• The next suggestion I just read recently, but I never got a chance to try.  I think it sounds like a great opportunity for the student to feel part of the team instead of two against one. Rather than running the traditional parent teacher conference, give your student a chance to share their work, strengths and weaknesses.  The teacher might choose to excuse the child after his/her part, but I think it might lead to increased effort on work if the child knows it will be part of the conference.
    • Another important way to connect is to just send random notes home. It doesn’t have to be fancy. Kids are happy to take home a post-it note if it’s positive.  You might just keep cute stationary for notes on hand. Need to get it done quickly?  No worries.  Email works well too.
    • Need other ways to reach mom and dad?  Try home visits, a homework hotline, or spotlights in your newsletters. If you highlight a student, you KNOW that one will get home!

    What do you do when communications break down?

    • Watch out for parents who have had negative experiences in the past with their child.  They may feel the need to “advocate” for them right from the start. Find ways to ease those fears by reassuring the parent that it is a new year and new situation, and then set the child up for success.  Give the child leadership opportunities and help him/her form friendships.
    • If you have parents with limited education or limited income, they may not see why they’d be important or may not feel they have anything to offer.  Find ways to reach out and help them feel comfortable enough to come in.
    • You may encounter “that parent” that’s been challenging all along.  Start early with positives and remember that it’s not the child’s fault. Involve administration if needed and extend the olive branch often. The child may need extra love and support too, especially if there’s stress at home.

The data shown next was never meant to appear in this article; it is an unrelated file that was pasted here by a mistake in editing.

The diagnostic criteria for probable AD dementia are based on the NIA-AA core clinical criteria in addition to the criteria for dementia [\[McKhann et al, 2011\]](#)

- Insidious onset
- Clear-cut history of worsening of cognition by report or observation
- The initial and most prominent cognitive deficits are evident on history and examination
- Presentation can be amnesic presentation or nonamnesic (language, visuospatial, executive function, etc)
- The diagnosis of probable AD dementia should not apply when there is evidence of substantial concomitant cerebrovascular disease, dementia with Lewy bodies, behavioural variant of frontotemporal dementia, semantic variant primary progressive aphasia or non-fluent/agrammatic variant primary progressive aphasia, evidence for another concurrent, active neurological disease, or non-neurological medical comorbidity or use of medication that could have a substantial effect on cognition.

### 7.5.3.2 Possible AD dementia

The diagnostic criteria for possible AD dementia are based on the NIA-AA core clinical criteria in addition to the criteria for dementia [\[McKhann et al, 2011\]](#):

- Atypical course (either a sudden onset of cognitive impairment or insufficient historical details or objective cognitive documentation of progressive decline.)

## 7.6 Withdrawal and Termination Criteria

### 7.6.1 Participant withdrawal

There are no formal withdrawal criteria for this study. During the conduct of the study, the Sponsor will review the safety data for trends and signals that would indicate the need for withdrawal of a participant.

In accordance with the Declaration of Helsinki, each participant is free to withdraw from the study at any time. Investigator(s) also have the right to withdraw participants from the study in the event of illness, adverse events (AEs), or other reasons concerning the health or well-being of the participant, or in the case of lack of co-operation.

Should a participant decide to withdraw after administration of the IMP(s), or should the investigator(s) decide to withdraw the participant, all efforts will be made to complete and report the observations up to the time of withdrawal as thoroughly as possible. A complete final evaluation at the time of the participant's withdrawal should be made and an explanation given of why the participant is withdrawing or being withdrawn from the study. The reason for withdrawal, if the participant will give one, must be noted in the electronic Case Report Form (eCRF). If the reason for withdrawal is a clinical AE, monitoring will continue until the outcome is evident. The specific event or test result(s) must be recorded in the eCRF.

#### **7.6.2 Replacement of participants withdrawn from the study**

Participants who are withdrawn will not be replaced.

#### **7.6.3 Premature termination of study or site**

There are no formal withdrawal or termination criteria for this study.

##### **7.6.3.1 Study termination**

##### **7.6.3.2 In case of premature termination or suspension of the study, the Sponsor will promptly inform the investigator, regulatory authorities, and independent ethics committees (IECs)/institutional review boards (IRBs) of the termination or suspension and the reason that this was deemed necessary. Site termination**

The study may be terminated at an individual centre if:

parents as your partners pin
    • For the parents who have children struggling in school, the most important thing you as a teacher can do is to share that you love and care about the child and that you will continue to try to find ways to help the child be successful.  Ask the parent for their advice.  Find out what has worked in the past, and what other professionals recommend. Finally, ask if there are any books or websites that could help you better understand the situation.

    Final Thoughts…

    • As you talk with parents, keep your discussions open to allow the parent to give input.
    • Listen attentively to them and echo back what you hear.
    • If you are struggling to communicate with the parent, do not give up. Try another communication method or rephrasing your message.
    • Keep positive, and even if you have a negative to share, reword it to be direct, but sensitive.
    • Use a problem-solving approach when issues do come up.  *Brainstorm* how “we” can work together to address X, Y, or Z.
    • Last but not least, you can print this parental involvement poster I created a year ago and keep these handouts from Primary Punch on hand to help your parents help you and your students have an *Banner* year!  (See, I worked in another word starting with B.)

    We ALL need our parents as our partners in education. Without their support, our jobs would be impossible. If you have special ways to keep parents informed and ways to keep parents engaged, share your thoughts below.

    other posts on parental involvement:

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    Carla is a licensed reading specialist with 27 years of experience in the regular classroom (grades 1, 4, and 5), in Title 1 reading, as a tech specialists, and a literacy coach. She has a passion for literacy instruction and meeting the needs of the individual learner.